A Sassafras Moon in Taurus

Tonight, our Moon will be full and that often obscures some stars or planets in its glare.  But the star charts tell me that Aldebaran, a bright star that forms part of the “face” of Taurus the Bull, and the Pleiades star cluster in Taurus’ “shoulder” should still be visible. I am away from Paradelle and near a dark ocean, so viewing will be different from my home turf.

The November Full Moon is often called the Beaver Moon or Frosty Moon. Back in Paradelle, frosty would be the right word to describe the weather conditions tonight.  I’m not in the Southern Hemisphere, but I am close today, so it feels more like spring than late autumn. In either location, this Full Moon shines in front of Taurus the Bull for this third and final full moon of our Northern Hemisphere autumn (or the Southern Hemisphere spring).

Sassafras albidum growing in Paradelle

We might also use one of the American Indian names for this Full Moon. I believe it is the Choctaw that call this the Sassafras Moon. Sassafras is a tree commonly found throughout the eastern United States that grows up to about 60 feet in height. The tree is also sometimes called cinnamon wood.

I’m sure that the native Americans observed deer and porcupines eating the leaves and twigs. Rabbits eat sassafras bark in winter. Sassafras fruits are eaten by many species of birds, including bobwhite quail, wild turkeys, gray catbirds, pileated and downy woodpeckers. Sassafras root and bark was used in cooking and also herbal remedies. The leaves were used for tea.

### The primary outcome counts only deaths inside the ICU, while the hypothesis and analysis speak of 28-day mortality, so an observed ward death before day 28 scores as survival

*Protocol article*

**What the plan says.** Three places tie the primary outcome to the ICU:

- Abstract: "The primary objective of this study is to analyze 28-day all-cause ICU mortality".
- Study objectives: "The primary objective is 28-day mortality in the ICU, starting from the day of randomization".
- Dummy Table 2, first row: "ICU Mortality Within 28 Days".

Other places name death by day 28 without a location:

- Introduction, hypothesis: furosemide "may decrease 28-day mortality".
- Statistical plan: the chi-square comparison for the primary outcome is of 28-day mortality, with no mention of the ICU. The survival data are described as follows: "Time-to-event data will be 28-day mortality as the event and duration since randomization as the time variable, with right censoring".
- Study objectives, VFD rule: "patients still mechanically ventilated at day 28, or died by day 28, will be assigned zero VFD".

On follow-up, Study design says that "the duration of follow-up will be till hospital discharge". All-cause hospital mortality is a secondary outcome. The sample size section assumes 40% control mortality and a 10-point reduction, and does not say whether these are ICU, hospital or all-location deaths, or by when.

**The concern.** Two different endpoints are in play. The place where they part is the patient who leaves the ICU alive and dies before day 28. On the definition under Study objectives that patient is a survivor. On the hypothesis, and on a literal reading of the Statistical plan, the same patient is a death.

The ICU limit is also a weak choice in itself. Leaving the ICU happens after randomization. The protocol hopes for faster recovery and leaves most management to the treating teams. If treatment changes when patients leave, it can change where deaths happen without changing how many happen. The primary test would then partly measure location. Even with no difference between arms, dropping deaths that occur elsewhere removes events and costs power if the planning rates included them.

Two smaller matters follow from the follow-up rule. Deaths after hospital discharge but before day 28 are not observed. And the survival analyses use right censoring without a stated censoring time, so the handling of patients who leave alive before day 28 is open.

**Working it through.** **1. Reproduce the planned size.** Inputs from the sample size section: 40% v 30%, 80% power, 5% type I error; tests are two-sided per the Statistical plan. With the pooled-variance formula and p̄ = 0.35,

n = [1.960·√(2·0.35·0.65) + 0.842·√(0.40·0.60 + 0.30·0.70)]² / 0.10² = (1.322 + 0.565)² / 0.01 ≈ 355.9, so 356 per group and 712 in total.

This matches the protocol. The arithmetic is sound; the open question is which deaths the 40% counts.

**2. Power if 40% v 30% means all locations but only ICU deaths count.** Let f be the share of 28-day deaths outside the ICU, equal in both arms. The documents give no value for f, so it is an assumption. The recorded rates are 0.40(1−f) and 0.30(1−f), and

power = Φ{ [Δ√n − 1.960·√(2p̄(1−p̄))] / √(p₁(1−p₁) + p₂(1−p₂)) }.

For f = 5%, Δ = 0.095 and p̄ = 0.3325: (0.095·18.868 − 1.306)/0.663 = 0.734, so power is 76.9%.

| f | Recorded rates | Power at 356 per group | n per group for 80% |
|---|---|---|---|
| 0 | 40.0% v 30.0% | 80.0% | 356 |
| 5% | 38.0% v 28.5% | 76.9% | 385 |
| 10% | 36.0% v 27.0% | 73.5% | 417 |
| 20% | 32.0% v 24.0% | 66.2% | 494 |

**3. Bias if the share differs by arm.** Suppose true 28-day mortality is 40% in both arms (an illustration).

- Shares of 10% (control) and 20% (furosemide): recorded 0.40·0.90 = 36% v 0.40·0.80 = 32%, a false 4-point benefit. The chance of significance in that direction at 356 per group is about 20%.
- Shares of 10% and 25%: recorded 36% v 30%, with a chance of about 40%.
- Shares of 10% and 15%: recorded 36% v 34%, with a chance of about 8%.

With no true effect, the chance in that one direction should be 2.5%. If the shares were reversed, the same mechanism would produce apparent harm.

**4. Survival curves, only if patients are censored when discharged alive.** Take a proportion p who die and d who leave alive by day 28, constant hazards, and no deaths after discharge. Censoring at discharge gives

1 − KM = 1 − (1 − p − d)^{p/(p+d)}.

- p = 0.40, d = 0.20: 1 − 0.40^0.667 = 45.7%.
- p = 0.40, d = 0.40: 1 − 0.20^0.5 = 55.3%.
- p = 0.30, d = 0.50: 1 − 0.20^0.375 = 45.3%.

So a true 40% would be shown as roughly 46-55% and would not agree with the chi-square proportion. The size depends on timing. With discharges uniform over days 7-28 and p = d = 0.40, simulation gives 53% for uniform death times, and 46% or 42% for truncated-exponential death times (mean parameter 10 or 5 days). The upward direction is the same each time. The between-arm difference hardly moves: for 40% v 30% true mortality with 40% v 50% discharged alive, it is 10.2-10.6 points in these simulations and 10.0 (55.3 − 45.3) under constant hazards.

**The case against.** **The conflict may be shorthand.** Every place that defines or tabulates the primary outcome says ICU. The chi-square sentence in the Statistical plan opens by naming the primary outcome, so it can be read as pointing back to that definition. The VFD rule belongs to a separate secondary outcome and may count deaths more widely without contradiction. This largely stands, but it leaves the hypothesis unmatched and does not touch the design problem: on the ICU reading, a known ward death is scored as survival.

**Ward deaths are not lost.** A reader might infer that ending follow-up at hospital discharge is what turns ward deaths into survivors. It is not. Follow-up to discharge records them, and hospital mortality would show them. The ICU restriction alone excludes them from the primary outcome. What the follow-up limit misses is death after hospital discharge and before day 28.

Sassafras was also a component is commercial sodas, especially root beer – hence the root name. The key word is was. Sassafras has fallen out of favor because the root bark contains safrole, a volatile oil that the FDA banned as a potential carcinogen in the 1960s. With the safrole removed, it can be legally sold as a topical skin wash or as “aromatic potpourri.”

Whether tonight will be wintry frosty cold or spring like warm, this season we are in runs from the September equinox to the December solstice.

In December, the full moon will occur less than one day after the December solstice, a nice combination, though we will miss having four moons in this season.

Taurus
Taurus as depicted in Urania’s Mirror, a set of constellation cards published in London in 1825 as part of a treatise on astronomy.

 

 

A Starry, Starry Bear Comes to Earth

van Gogh

Did you know that the Big Dipper appears in Vincent van Gogh’s Starry Night Over the Rhone? He painted it in September 1888 at Arles.

The Big Dipper is an asterism – not officially a constellation – but part of  Ursa Major, AKA the Great Bear.

It is difficult, maybe impossible, for you to see the Big Dipper on a November night.  For those of you in the southern U.S. or a similar latitude around the world or in the Southern Hemisphere, the Dipper is below the northern horizon in the evening now.

Here in Paradelle and most of the northern U.S. it can be seen low above the northern horizon if you have a clear view without mountains or trees.